[Greek incipit]

The words translated by W.J. BIRKBECK; the music edited by SIR WALTER PARRATT.

Give rest, O Christ, to thy servant with thy Saints:
where sorrow and pain are no more;
neither sighing, but life everlasting.

Thou only art immortal,
the Creator and Maker of man:
and we are mortal, formed of the earth,
and unto earth shall we return:
for so thou didst ordain, when thou createdst me, saying,
Dust thou art, and unto dust shalt thou return.
All we go down to the dust;
and, weepĂ­ng o'er the grave, we make our song:
alleluya, alleluya, alleluya.

[Copyright. 1902, by Novello & Co., Ltd.]

7:58 pm  
Blogger Dr. Mabuse said...

Well, there you go! I've always known that I have a fair degree of undiagnosed Asperger's Syndrome, just like Dean, and one of the characteristics can be a tendency to think in pictures. So I could see the book, and feel the scanty number of pages at the back of the book, and know just WHERE the page was, but not what was on it! Thanks very much for the info - I'm sure now I'll be able to track it down.

9:38 pm  
Blogger Perpetua said...

Hi Dr. Mabuse,

Billy Ockham "tagged me" and now I am tagging you.

10:43 pm  
Anonymous Anonymous said...

Amazing the places that this blog takes me and what I learn. Tonight, its Walter Parratt, Dr. Zhivago, Ivor Novello and W.J. Birbeck who translated the words tonight.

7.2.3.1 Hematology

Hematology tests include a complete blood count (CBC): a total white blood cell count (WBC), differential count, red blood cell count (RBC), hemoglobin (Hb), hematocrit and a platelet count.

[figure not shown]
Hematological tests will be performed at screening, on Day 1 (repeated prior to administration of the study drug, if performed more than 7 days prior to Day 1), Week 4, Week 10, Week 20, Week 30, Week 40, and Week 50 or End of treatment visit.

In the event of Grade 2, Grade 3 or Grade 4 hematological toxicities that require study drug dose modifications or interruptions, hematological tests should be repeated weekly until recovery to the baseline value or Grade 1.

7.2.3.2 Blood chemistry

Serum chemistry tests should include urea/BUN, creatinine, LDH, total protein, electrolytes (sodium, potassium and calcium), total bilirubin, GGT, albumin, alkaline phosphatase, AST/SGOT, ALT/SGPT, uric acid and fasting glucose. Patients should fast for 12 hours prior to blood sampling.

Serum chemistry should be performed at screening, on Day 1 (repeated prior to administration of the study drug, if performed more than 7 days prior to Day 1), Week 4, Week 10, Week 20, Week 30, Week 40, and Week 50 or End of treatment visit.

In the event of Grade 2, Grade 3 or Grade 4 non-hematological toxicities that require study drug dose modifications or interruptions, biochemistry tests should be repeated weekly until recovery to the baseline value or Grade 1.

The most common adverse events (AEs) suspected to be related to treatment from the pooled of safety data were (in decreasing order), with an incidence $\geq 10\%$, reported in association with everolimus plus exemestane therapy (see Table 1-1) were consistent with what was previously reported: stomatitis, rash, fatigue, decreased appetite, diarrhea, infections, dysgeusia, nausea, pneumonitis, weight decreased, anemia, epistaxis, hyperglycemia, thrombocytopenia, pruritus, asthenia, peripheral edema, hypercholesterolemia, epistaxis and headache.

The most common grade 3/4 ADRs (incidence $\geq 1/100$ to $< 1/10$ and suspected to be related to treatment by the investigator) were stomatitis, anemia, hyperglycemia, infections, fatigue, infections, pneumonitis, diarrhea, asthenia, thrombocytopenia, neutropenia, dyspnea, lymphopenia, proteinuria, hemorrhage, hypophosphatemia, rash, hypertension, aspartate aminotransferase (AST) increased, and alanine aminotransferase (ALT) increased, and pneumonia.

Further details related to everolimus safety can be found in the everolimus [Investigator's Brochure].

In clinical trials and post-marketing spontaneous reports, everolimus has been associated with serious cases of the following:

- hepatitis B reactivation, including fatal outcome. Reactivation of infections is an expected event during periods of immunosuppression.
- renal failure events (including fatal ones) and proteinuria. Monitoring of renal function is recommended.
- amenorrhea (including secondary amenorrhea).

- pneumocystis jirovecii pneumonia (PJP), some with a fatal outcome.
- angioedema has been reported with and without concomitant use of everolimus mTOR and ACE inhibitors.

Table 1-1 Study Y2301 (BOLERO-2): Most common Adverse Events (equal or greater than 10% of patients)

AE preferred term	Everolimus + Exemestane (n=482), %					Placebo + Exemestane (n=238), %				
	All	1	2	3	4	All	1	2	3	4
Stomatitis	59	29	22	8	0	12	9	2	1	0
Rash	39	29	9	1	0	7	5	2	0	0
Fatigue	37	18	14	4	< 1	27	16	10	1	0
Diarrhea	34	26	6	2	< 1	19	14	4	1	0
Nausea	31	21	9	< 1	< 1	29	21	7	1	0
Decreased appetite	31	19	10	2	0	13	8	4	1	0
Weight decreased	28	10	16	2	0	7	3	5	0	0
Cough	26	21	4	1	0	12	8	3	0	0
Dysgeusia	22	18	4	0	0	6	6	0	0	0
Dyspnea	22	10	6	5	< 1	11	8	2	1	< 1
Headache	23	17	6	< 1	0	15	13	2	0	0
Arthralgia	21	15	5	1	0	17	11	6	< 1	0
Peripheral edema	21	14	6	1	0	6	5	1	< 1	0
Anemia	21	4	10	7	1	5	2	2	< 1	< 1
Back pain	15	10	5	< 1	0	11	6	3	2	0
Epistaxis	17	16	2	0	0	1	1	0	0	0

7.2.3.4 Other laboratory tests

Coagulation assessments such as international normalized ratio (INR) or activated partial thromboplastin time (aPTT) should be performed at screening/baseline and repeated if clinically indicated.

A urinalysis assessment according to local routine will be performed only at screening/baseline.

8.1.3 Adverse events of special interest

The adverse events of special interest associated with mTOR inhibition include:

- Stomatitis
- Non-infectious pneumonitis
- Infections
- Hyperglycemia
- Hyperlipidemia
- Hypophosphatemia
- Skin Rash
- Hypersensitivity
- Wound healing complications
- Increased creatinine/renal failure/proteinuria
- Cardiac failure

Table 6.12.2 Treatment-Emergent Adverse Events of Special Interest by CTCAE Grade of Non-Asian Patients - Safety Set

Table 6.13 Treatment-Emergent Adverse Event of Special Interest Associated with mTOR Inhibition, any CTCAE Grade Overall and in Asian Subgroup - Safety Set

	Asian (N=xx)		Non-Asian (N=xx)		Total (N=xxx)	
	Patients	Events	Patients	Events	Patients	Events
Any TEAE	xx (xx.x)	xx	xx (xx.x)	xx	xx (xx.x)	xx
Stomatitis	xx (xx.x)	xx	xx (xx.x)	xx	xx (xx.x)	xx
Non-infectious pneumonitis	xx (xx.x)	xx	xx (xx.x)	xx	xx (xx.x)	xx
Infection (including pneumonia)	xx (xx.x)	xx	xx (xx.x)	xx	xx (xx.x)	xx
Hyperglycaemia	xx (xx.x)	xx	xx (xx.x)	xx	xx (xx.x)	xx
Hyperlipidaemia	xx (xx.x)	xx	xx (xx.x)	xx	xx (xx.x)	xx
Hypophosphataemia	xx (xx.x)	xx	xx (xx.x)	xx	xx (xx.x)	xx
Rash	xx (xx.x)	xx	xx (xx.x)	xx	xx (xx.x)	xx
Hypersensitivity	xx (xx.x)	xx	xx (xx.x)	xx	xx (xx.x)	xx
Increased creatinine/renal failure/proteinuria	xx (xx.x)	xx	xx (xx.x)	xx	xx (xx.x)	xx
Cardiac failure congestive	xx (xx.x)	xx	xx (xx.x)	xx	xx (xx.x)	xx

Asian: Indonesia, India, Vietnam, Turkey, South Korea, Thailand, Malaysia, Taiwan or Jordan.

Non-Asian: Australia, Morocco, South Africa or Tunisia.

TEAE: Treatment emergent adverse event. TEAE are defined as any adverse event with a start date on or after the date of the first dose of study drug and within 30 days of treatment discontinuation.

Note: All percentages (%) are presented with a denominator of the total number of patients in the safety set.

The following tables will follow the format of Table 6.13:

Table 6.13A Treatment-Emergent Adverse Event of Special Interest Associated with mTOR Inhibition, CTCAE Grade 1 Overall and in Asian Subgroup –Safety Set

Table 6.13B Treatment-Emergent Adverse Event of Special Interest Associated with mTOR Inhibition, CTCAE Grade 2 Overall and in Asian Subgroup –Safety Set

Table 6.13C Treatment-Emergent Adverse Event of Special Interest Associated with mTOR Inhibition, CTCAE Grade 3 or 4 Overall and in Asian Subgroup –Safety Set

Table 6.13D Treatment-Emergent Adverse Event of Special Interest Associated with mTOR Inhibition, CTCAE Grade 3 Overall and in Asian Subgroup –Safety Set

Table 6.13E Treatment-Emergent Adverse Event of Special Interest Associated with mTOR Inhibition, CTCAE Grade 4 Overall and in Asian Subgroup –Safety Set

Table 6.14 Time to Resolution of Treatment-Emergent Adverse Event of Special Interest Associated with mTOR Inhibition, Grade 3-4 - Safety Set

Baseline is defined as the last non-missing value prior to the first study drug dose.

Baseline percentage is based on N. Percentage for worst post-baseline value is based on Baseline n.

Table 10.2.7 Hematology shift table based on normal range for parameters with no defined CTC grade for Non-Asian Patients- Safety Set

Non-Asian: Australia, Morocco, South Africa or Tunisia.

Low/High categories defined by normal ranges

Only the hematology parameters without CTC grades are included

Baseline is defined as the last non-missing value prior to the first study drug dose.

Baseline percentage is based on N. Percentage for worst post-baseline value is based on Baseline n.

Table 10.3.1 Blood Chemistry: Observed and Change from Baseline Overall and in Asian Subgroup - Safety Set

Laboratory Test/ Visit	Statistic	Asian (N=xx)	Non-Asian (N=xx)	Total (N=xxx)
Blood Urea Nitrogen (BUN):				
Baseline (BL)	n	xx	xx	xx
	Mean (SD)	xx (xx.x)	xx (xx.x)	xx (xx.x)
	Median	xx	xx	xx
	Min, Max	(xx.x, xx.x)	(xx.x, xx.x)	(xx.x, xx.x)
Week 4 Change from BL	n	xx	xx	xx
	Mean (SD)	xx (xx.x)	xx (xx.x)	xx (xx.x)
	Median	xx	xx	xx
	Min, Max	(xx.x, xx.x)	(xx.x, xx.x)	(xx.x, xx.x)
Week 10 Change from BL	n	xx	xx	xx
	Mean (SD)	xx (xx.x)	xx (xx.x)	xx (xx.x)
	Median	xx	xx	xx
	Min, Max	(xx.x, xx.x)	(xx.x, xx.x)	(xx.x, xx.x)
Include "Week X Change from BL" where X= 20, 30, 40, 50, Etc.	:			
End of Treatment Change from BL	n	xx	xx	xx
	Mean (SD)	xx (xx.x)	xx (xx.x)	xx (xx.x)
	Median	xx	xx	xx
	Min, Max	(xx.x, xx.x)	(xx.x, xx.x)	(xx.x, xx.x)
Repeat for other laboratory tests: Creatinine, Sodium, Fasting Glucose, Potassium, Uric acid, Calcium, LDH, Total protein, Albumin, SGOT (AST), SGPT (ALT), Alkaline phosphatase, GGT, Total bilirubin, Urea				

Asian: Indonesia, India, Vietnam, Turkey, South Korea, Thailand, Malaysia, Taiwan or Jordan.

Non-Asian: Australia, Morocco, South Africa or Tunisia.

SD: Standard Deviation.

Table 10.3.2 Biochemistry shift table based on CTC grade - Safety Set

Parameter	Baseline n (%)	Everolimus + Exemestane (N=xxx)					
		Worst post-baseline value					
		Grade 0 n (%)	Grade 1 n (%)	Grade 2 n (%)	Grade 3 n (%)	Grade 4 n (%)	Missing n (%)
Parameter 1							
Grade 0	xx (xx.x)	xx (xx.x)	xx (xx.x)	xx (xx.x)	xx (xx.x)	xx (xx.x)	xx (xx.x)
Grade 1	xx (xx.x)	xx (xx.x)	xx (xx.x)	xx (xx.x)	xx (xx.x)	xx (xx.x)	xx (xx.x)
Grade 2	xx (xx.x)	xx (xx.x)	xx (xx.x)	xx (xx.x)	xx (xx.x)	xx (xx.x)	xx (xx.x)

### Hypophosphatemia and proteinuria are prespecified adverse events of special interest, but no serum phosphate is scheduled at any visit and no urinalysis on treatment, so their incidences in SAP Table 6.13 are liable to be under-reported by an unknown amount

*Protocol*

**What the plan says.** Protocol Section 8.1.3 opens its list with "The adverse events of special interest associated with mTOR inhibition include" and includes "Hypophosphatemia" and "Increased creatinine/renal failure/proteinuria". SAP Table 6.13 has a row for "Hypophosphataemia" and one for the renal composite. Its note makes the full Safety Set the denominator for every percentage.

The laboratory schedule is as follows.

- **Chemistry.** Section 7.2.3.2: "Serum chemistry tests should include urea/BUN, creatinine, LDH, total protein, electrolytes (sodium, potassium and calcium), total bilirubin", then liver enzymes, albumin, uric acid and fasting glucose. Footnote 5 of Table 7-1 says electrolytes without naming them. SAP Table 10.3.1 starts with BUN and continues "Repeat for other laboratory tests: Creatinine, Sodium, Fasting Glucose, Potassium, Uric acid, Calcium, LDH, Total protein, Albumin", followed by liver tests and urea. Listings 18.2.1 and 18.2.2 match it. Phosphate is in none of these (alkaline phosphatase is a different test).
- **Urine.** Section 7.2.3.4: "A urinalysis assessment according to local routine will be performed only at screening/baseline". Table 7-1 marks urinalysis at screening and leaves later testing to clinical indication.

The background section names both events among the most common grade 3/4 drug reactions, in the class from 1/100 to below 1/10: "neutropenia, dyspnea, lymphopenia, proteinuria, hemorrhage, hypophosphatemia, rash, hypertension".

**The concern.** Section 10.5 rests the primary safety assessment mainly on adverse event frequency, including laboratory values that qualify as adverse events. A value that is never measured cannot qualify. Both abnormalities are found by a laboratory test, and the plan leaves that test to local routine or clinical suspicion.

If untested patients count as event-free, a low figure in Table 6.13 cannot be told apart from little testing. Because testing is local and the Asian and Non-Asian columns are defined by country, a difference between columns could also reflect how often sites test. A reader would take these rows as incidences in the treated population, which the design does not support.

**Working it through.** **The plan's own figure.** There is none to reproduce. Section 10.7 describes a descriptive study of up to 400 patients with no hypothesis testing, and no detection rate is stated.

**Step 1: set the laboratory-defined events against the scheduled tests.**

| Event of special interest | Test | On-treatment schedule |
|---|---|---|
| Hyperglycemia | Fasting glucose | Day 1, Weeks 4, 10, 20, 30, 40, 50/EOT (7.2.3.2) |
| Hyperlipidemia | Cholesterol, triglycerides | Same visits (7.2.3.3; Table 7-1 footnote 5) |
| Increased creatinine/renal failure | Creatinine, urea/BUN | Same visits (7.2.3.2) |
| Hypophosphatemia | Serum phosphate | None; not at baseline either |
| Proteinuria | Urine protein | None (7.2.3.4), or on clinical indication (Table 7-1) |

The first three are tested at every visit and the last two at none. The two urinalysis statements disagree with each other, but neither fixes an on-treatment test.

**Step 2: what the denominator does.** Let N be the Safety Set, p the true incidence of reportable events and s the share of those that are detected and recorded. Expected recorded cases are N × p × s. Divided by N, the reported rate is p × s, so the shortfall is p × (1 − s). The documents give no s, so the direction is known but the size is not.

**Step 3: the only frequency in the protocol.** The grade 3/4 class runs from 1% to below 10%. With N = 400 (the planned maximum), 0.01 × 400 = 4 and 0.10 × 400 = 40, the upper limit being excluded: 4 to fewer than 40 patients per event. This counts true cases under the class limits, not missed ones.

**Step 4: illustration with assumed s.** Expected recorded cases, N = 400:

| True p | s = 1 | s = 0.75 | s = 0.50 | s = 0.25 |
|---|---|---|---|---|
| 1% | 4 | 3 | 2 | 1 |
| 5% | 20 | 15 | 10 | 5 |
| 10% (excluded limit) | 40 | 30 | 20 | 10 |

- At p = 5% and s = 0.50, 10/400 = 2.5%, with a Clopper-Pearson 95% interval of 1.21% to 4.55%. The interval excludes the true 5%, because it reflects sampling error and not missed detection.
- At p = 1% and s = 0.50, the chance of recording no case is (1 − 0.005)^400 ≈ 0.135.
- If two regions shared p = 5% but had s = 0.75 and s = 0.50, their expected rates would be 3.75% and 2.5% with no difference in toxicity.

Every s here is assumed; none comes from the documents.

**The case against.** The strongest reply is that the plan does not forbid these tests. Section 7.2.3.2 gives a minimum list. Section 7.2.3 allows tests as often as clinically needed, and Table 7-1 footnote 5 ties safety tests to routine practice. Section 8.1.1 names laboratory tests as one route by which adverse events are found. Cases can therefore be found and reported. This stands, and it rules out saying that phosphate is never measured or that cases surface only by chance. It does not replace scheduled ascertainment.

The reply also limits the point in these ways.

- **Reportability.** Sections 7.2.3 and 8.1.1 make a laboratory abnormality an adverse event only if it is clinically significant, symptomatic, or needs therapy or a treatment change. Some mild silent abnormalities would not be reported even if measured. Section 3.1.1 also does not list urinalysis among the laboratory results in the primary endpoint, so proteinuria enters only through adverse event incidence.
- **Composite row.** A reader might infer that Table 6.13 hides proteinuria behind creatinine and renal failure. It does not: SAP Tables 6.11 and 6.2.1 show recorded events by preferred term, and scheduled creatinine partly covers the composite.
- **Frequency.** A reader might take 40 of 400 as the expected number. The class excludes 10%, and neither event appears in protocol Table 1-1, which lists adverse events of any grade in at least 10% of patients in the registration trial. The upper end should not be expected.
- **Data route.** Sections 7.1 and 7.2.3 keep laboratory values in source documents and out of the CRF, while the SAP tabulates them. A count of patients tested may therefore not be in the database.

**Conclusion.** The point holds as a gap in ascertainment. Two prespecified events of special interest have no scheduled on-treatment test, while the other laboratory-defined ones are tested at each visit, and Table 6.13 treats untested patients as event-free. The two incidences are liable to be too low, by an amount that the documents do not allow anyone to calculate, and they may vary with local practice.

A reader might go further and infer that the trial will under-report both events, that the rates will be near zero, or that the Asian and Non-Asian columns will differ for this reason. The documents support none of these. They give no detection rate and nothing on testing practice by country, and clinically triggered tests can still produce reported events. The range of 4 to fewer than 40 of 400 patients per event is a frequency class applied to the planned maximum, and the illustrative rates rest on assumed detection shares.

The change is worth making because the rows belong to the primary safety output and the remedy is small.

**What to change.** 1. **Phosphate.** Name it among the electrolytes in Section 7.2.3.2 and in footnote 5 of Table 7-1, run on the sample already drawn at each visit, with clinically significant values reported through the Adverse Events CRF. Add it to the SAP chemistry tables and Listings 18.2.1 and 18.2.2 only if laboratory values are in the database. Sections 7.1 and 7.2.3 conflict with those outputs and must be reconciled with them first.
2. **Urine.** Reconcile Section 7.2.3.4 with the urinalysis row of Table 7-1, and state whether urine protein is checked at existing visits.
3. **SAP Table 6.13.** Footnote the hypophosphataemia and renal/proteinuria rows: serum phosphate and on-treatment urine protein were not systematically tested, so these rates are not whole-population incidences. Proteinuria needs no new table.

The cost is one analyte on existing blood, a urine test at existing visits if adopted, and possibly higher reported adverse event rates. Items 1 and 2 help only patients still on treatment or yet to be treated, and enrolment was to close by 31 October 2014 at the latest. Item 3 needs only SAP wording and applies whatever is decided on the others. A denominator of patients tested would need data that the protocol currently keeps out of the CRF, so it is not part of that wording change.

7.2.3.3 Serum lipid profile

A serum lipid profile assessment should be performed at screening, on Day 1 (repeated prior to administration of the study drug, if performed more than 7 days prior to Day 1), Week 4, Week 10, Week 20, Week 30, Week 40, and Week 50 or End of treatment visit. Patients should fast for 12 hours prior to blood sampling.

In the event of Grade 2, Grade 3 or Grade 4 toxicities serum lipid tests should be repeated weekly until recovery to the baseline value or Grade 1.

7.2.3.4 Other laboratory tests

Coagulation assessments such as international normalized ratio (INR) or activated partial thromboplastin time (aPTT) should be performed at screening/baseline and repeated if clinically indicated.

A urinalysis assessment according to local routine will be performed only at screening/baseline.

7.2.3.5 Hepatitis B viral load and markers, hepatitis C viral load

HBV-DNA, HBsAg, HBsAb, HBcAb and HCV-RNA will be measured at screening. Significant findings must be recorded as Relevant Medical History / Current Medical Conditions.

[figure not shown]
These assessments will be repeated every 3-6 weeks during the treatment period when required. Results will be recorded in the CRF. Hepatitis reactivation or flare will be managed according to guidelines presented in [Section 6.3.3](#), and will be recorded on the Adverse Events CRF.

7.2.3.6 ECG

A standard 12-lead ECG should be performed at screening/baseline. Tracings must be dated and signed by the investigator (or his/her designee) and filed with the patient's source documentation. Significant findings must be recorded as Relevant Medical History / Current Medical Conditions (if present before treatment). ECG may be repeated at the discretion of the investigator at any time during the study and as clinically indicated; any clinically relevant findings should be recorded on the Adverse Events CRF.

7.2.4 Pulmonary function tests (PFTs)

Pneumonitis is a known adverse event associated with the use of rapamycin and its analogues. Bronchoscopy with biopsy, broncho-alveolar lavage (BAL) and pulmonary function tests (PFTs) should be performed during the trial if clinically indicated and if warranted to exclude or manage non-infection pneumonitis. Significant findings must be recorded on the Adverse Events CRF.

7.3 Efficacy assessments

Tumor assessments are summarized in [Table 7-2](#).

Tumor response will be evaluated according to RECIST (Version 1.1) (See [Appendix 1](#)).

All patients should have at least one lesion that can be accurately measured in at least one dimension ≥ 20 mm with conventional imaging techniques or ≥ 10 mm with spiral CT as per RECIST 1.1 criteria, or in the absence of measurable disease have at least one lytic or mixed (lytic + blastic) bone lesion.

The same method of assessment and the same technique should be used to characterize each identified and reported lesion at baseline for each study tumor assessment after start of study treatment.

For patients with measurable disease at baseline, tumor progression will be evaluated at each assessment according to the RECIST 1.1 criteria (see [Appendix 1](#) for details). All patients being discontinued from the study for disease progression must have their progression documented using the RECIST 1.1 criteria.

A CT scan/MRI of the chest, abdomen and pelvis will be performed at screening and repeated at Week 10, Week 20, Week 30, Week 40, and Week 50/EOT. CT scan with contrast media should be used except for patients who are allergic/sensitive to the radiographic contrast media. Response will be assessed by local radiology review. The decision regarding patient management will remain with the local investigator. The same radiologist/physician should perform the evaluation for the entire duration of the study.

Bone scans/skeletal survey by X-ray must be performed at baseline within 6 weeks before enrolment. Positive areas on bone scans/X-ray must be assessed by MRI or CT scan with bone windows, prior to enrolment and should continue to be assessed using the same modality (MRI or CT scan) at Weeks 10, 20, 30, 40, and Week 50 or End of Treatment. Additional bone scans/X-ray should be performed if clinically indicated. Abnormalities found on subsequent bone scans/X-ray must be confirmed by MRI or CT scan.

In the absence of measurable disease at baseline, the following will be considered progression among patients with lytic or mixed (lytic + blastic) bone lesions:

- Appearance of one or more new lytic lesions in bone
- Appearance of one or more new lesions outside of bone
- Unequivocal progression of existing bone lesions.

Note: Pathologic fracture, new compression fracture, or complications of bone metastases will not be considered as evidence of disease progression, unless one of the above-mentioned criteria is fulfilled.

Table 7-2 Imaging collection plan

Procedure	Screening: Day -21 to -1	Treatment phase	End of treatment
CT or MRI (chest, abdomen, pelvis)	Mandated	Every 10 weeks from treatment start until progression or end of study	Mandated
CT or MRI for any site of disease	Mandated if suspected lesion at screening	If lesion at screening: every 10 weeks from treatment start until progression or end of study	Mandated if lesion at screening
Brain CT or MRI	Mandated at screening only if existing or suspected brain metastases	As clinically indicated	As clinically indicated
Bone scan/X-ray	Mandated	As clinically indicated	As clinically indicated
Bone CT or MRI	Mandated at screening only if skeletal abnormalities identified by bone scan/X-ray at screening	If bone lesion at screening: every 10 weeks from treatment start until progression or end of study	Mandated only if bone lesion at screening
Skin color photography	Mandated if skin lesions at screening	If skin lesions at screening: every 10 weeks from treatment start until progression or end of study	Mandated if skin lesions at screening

Thus he (Birbeck)mastered
the intricate rules of early musical notation, when as
yet it was written without lines. Later on he continued
this same study in Russia, working at the ancient
Russian music with the aid of Professor Smolenski at
Moscow, who has written a great deal about the early
notation. He brought home many old Russian and
Slavonic musical manuscripts, and well understood the
mysterious-looking red lines and dots and signs above
the black lettering. In 1891 he lectured to the Musical
Association, with these MSS. for illustration, a lecture
which was published in the periodical account of their
proceedings, and which is the only publication at present
in the English language that gives any information on
the subject.^ He also translated the Contakion for the
dead, * Give rest, O God,' and, with the help of Sir Walter
Parratt, corrected the harmonies, and to them fitted
the words of this beautiful hymn, which were sung by
Queen Victoria's request at the memorial service of the
Emperor Alexander III of Russia and also at that of the
Duke of Clarence. It now has a place in the hymn-
book of the Royal Chapel at Windsor, and in the ' English Hymnal,* and brings comfort to many sorrowing souls of the English Communion.

11:56 pm  
Anonymous Anonymous said...

Many years ago I attended an Anglican church where the Contakion (with words and music adapted from the Green Book) was regularly sung on All Souls and at requiems. At the end of the service, the catafalque, surrounded by six candles, was incensed and sprinkled with holy water as the choir sang the Contakion.

1:38 pm